Computing in public, awareness is the key.

It’s a plain and simple fact, working on the go can involve a lot of technology. Every application (or “app”) these days seems to have migrated to a mobile version of the software that used to be confined to the desktop PC arena as recently as five years ago.

Today we are never much more than a short skip away from a keyboard or touchscreen of one form or another, so the question of how we stay secure while working on the move has become a popular talking point.

Staying secure – and of course I mean keeping your ‘data’ secure – is not just about protecting your files and folders from malicious hackers; staying secure is also about securing your computer, tablet and smartphone’s defences against identity theft, phishing scams and the many methods that purveyors of malware will typically use to take up residency on an unsuspecting user’s computer.

Anti-virus and anti-malware protection should be a prerequisite for every user, whether they predominantly use their machine for business or personal use. But technology without common sense is like a car without petrol — and there is plenty you can do to protect yourself just by being aware of the risks of “computing in public” so to speak.

So many people cause themselves unnecessary amounts of stress while working on the go, but there are simple ways to make your life easier and safer. This list of top tips for effective mobile working should be learned by heart! 

  1. Count the items you take out of your bag out and count them back in if you are working while on public transport — don’t forget your power cable or any other important items!
  2. Think about where you are sitting and whether anyone can look over at your screen — this might sound like an obvious thing to point out, but thieves steal credit card PIN numbers by looking over peoples’ shoulders all the time, so what details do you have on your screen?
  3. As the use of personal mobile Wi-Fi hotspots grows, users should not be tempted to connect with an apparently free wireless connection in a public place unless it is advertised by the web café owner etc. If you don’t know where your connection comes from, then you don’t know what you are connecting to.
  4. Shut down your Bluetooth connection (unless you need it) when working in a public place. So-called ‘Bluejacking’ and ‘Bluesnarfing’ attacks are not the biggest information security risk around, but they are a consideration to be aware of.
  5. If you have to use a “public” (or kiosk) computer then make sure that you never access your online banking details, make electronic purchases or enter ANY personally identifiable information (including your address) on the machine. Be equally careful on your own laptop if using public Wi-Fi.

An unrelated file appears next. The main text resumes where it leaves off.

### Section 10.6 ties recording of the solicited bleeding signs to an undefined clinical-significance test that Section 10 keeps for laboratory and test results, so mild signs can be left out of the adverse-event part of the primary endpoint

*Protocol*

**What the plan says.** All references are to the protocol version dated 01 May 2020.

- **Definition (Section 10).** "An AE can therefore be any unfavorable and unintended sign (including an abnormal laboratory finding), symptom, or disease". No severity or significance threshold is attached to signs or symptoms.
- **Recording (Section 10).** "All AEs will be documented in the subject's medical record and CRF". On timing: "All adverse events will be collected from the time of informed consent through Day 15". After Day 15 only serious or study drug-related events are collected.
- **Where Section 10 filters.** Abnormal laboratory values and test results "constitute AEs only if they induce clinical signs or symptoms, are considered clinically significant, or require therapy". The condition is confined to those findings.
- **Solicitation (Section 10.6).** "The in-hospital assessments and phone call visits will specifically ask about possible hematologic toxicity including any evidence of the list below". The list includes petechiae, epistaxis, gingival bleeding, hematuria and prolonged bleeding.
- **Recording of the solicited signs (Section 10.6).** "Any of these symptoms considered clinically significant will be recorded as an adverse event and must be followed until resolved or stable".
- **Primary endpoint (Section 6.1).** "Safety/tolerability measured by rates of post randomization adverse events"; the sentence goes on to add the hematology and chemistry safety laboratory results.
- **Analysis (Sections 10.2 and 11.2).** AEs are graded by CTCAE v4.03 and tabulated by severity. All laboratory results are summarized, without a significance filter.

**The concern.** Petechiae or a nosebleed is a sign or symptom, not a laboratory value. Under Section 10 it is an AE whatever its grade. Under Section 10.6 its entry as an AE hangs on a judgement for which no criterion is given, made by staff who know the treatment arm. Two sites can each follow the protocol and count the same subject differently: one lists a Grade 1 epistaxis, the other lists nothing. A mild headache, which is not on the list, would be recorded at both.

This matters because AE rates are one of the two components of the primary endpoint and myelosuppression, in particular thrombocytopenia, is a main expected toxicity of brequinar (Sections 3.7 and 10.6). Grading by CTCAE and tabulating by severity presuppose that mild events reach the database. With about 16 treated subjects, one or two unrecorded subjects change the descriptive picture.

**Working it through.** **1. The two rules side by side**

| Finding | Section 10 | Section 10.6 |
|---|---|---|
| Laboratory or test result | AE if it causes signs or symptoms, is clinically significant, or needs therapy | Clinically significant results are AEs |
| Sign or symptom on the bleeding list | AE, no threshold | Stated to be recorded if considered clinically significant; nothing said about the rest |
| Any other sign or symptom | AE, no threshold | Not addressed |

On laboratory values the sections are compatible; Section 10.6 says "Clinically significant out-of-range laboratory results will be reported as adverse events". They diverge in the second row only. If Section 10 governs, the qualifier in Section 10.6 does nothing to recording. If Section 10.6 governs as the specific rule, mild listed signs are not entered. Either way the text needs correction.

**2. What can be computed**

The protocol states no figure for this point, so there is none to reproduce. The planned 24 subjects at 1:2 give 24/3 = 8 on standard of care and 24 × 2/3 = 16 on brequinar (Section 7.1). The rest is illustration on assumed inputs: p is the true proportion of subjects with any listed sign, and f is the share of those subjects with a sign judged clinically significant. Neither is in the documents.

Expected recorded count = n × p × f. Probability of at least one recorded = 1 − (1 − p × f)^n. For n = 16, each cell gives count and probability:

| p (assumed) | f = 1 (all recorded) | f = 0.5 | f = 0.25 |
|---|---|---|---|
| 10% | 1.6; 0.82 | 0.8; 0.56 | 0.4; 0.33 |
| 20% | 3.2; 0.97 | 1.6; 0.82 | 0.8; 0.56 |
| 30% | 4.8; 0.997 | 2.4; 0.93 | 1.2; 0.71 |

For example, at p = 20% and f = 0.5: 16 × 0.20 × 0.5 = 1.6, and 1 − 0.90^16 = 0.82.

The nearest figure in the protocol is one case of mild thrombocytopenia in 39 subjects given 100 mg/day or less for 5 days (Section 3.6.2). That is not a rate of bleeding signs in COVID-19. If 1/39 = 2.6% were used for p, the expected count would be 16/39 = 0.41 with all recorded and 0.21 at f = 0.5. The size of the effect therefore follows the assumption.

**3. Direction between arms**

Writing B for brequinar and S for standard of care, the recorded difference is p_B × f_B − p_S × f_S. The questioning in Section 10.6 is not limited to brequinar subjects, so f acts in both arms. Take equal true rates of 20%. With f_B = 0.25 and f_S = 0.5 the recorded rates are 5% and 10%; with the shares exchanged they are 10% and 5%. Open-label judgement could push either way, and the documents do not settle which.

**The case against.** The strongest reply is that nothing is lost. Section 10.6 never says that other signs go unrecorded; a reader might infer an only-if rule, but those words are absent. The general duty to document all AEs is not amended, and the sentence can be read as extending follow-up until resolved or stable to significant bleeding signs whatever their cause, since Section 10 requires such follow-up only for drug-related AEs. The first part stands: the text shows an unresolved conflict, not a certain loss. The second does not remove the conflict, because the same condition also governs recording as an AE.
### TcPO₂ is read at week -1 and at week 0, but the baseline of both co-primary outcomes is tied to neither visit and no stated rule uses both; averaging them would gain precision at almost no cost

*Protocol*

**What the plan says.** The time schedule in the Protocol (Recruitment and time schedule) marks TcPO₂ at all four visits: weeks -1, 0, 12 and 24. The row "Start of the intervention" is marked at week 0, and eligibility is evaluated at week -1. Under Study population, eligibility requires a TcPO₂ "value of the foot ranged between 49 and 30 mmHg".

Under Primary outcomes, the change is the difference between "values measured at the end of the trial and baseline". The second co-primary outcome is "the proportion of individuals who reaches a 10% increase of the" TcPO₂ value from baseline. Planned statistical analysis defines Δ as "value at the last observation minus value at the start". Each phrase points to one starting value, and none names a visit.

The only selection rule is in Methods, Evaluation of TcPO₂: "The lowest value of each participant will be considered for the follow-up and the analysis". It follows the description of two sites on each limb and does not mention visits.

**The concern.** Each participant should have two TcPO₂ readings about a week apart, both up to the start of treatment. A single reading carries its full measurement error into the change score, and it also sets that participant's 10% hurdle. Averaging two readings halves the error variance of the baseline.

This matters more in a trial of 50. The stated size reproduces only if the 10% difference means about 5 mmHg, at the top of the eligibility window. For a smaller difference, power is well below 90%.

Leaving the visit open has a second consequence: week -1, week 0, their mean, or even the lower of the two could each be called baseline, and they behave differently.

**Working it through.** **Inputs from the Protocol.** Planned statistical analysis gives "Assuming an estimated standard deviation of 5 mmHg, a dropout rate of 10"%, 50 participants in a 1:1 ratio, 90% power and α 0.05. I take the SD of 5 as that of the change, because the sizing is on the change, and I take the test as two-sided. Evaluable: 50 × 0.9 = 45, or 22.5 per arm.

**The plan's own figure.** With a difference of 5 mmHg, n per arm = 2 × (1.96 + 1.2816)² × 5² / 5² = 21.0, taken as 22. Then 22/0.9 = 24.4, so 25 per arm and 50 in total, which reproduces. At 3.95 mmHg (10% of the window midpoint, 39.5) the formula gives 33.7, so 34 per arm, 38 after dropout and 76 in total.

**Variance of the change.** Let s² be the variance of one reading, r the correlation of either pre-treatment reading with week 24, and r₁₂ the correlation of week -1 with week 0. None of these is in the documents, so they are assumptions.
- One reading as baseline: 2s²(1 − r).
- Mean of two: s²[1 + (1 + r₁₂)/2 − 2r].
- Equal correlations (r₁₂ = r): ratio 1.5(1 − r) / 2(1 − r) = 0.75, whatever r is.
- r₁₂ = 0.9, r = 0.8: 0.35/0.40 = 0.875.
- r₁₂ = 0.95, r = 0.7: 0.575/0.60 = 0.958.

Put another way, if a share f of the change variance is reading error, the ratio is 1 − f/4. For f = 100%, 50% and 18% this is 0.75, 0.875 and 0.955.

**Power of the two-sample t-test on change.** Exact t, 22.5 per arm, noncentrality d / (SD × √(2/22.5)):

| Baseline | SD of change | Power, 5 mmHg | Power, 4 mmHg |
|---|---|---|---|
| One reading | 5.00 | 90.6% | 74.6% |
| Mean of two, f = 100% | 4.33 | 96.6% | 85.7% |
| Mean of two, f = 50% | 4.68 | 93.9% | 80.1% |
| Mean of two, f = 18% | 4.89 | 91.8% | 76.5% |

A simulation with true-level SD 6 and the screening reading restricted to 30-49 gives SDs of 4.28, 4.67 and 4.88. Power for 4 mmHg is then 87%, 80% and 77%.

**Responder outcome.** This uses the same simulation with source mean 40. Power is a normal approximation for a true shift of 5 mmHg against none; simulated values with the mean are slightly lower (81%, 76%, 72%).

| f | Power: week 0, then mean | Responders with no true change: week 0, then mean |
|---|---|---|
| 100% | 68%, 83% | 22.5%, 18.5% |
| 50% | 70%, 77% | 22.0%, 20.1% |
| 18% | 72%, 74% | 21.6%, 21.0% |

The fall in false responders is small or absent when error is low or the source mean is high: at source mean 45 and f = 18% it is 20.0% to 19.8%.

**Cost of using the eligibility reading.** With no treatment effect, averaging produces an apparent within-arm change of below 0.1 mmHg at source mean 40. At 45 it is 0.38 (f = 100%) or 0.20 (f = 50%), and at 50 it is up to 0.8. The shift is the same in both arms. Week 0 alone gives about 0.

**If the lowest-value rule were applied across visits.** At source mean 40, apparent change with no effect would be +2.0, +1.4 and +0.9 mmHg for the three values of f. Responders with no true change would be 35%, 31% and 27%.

6. If your smartphone has Internet access, have you enabled filters and other on board protection barriers? Similarly, turning off GPS capabilities can also limit location-trackers attempting to connect with your phone.
  7. Don’t ask a stranger to “look after” your laptop while you use the restroom or go to the bar in a web café. Similarly, keep your laptop bag close to you throughout an evening event if you have to keep all your equipment with you.
  8. Password protection should be enabled on your laptop and smartphone — and 12345678 or password or admin are not sensible passwords.
  9. Make a note of your smartphone provider’s emergency phone number so you can call them to have your phone immobilised in the event of a loss.
  10. Most important of all, make sure that you have a fully updated anti-virus suite installed and fully operational on your PC at all times. Protection should cover not only Internet security for web browsing, but also firewall technology, email defences, and shields to guard against threats carried via Instant Messenger services.
 All of the above advice should take you no more than a few minutes to think about and no more than a couple of clicks to bring into action. I’ve called it my common sense guide because these actions should become as natural as closing the lid on your laptop once you have finished working. Why not share them with a colleague and keep a friend safe too?

About Craig Griffin

Digital Marketing Consultant. I look after this website, a Facebook page and Instagram accounts for Fay Boyd.
This entry was posted in online, openwifi, security and tagged , , , . Bookmark the permalink.

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